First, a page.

QSSTV | Linux | FT-991(A)
This quick guide provides information on how to set-up the Linux application QSSTV to work with the Yaesu FT-991(A). The same methodology applies to other radios with built-in USB audio and CAT controls. Please consult the radio's manual for the required settings.
The QSSTV application is available for most Linux distributions.
For CentOS, you need to install the Extra Packages for Linux (EPEL) repository with sudo yum -y install epel-release in a terminal window. You can then install QSSTV and its documentation with sudo yum -y install qsstv qsstv-doc
For Fedora, open a terminal window and enter: sudo dnf install qsstv qsstv-doc
For Debian-based distributions (Ubuntu, Mint, Raspberry Pi), open a terminal window and enter: sudo apt-get install qsstv
The above assumes you have super-user-do configured correctly. You will need to escalate privileges to install software.
FT-991(A) settings for QSSTV
In order to use QSSTV with your FT-991(A), you will need to set the following menu items:
- 076 FM PKT PTT SELECT - DAKY
- 077 FM PKT PORT SELECT - USB
- 078 FM PKT TX GAIN - 50
You will need to configure QSSTV with your callsign, locator, and radio type. This can be found under Options > Configuration.
The first tab to configure is the Operator. Enter your details as in the example:
The next tab to configure is CAT. The Baudrate must match the speed set in the radio: menu item 031 CAT RATE.
You may wish to configure the CW tab with your callsign, preferred sending speed and tone.
And finally, you can set frequencies and modes to use with QSSTV. The FT-991(A) requires PKTFM for ISS reception. The display on the radio will show D-F. You may need to manually set the NAR/WIDE option to 16k. This is advisable as the ISS uses +/- 5 kHz deviation, and you will experience up to +/- 1 kHz in Doppler shift. It is doing 21,000 km/h!
Once the above is configured, you will need to ensure the radio is powered on before you start QSSTV else it will complain it cannot read the frequency/mode/et cetera. Likewise, close QSSTV before you power off the radio, else it will hang.
If you wish to receive the various ARISS SSTV programmes run from the International Space Station, I recommend the settings as in the example screen below.
Images are currently transmitted using PD120 encoding. Setting the mode to auto ensures you will not miss anything.
You will need to click the play button to start QSSTV's receive mode. When a signal is detected, the image will start to build in place of the blue. I recommend setting the squelch of your FT-991(A) at a level where it is just quieting the noise. That is usually 5 for me. Your local noise levels may require a slightly higher number. Due to the intermittent passing nature of the ISS, you may have to leave the radio and QSSTV running overnight to catch passing SSTV images.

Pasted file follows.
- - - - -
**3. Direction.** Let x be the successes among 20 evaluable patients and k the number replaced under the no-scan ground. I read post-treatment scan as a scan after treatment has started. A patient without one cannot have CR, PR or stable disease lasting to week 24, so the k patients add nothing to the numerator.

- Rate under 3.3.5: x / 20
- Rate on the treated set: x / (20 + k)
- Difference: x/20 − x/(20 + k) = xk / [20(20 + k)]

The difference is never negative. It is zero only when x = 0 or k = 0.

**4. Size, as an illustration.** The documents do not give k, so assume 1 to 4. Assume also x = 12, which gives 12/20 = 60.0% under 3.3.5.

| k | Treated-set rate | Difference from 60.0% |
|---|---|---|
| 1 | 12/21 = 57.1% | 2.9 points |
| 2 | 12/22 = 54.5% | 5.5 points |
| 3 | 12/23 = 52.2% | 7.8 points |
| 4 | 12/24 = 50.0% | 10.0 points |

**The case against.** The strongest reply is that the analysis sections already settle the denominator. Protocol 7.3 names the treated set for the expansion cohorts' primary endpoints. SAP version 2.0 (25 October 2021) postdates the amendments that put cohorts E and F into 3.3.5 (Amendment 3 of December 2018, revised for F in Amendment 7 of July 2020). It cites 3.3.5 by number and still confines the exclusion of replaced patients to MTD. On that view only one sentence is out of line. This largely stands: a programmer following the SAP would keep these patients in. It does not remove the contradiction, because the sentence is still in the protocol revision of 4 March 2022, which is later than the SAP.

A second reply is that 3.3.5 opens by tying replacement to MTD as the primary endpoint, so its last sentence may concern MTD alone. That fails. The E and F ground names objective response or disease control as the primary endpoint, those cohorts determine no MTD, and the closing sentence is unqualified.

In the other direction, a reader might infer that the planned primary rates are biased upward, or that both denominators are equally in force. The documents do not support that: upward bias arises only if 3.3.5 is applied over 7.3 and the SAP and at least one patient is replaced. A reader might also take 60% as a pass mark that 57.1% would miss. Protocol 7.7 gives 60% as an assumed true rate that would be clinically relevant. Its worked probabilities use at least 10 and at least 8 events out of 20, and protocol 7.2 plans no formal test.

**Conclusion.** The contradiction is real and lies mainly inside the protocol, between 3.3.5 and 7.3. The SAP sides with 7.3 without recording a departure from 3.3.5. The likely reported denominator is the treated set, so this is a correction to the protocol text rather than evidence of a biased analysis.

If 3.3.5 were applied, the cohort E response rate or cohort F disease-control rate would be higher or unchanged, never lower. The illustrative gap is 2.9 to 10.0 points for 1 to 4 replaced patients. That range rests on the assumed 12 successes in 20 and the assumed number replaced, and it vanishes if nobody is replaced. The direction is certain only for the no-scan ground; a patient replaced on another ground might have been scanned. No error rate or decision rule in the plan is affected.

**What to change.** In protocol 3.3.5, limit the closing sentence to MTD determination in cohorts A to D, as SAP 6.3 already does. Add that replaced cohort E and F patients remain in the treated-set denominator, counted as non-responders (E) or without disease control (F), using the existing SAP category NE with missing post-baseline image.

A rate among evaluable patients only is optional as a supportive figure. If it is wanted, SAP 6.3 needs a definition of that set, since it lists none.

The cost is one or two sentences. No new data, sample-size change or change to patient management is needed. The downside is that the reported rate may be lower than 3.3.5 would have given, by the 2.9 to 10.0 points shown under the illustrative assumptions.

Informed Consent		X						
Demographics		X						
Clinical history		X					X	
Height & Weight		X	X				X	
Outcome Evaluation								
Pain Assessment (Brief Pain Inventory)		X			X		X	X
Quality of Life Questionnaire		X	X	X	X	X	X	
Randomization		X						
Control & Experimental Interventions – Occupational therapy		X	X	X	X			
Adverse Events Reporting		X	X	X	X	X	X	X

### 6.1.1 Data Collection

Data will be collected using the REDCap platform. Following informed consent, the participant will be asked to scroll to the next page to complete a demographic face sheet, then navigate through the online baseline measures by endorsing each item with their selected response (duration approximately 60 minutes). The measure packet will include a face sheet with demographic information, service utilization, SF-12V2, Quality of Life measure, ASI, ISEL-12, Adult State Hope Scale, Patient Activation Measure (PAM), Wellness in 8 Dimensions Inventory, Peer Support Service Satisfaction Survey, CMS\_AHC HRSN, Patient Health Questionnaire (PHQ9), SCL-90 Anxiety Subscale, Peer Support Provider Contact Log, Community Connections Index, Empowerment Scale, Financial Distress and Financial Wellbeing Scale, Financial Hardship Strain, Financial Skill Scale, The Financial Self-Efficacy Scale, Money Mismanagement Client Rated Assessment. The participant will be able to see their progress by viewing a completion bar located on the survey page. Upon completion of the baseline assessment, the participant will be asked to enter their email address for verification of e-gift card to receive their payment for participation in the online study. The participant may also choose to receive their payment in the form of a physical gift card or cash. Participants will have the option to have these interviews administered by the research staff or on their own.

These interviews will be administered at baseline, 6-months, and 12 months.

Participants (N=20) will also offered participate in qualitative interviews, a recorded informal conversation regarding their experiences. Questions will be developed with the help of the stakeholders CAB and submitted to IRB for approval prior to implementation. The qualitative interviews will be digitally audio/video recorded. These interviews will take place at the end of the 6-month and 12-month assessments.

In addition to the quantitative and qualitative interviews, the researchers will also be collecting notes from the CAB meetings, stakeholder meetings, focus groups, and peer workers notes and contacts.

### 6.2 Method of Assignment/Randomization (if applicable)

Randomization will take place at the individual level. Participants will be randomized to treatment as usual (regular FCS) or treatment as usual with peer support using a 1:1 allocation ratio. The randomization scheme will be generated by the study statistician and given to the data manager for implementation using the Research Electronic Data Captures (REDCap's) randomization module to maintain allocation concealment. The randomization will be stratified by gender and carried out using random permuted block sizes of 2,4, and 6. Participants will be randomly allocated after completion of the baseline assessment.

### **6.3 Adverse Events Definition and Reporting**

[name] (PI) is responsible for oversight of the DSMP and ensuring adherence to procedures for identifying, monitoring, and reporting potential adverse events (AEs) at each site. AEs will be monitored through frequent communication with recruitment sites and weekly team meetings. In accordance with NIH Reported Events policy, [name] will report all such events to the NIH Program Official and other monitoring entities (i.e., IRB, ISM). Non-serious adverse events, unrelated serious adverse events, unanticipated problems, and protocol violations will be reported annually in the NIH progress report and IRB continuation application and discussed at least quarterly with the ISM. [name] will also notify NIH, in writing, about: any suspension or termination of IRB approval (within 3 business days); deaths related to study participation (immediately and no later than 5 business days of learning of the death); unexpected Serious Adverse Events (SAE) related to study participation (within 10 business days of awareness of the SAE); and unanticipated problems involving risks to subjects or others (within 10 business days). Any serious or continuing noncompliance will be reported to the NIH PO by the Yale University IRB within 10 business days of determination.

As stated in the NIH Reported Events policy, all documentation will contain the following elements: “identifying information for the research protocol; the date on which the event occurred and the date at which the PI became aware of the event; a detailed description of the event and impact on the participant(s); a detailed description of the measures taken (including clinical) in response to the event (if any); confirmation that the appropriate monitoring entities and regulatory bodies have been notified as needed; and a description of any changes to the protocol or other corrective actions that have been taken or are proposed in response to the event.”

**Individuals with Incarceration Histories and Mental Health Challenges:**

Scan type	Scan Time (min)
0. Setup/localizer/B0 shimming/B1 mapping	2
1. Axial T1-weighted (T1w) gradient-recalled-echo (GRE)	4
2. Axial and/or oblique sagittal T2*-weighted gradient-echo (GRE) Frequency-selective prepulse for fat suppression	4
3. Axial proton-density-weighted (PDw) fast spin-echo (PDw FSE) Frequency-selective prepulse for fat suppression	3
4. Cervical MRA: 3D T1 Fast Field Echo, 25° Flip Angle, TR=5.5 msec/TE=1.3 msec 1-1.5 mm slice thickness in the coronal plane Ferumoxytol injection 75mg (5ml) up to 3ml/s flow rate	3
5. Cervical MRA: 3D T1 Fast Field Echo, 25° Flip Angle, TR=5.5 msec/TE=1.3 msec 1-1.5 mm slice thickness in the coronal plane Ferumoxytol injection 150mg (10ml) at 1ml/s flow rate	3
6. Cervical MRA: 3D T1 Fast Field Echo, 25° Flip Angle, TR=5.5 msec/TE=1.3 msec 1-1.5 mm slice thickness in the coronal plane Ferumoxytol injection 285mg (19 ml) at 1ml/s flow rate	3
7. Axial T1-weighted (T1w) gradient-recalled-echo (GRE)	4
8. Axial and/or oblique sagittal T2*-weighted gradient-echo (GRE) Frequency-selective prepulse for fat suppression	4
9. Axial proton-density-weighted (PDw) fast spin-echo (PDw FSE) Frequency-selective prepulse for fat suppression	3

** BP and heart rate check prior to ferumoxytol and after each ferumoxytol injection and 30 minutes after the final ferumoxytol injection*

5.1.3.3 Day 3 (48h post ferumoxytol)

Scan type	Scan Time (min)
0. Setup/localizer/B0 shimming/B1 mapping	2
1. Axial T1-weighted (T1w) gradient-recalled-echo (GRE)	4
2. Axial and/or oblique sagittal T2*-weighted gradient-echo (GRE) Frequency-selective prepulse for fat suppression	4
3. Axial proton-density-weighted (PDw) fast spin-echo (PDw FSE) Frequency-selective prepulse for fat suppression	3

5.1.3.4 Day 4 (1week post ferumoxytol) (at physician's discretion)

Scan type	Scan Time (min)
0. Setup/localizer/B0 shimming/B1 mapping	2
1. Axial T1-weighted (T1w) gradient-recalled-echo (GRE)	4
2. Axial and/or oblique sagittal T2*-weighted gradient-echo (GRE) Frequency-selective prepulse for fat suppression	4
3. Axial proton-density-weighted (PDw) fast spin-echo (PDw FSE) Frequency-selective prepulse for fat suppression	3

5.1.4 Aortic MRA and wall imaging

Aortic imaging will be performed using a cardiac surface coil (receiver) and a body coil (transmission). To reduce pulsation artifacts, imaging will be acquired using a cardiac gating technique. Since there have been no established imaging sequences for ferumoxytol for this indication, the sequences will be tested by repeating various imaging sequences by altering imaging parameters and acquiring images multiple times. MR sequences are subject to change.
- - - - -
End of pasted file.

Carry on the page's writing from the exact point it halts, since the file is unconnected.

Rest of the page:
The saved images end up in the gallery:
The images can also be found in your $HOME/qsstv/rx_sstv/ directory.
What about the aerial?
I have found you can receive fairly good images via a fixed "white-stick". I have a Comet GP-95N which works well when the ISS is nearer the horizon. A horizontal dipole should give you good results when the station is overhead. An ideal system will have a pan and tilt tracking rotator and a Yagi aerial, but these are expensive and complex items, especially for the beginner.
How do I track the ISS?
I recommend installing the Linux application gpredict. Configure your location (or locations), update the files from the server, then create your own modules and include the satellites you wish to track. Right-click the mouse on the satellite and select to view its ground-track to view where it will go next.
As an exercise to verify your location settings, try creating a module with the GPS satellites, then check against a radio with a built-in GPS satellite display, such as the Yaesu FTM-400XD. You should see a match, although the numbering system can be a little tricky to make-out.
You will need to create your own images for SSTV transmission, and you will need to research the appropriate frequencies and modes for HF, VHF, UHF, et cetera. This is not something I am going to cover in this quick guide. I will leave it to you to experiment and have fun.
Page updated: 31st December 2020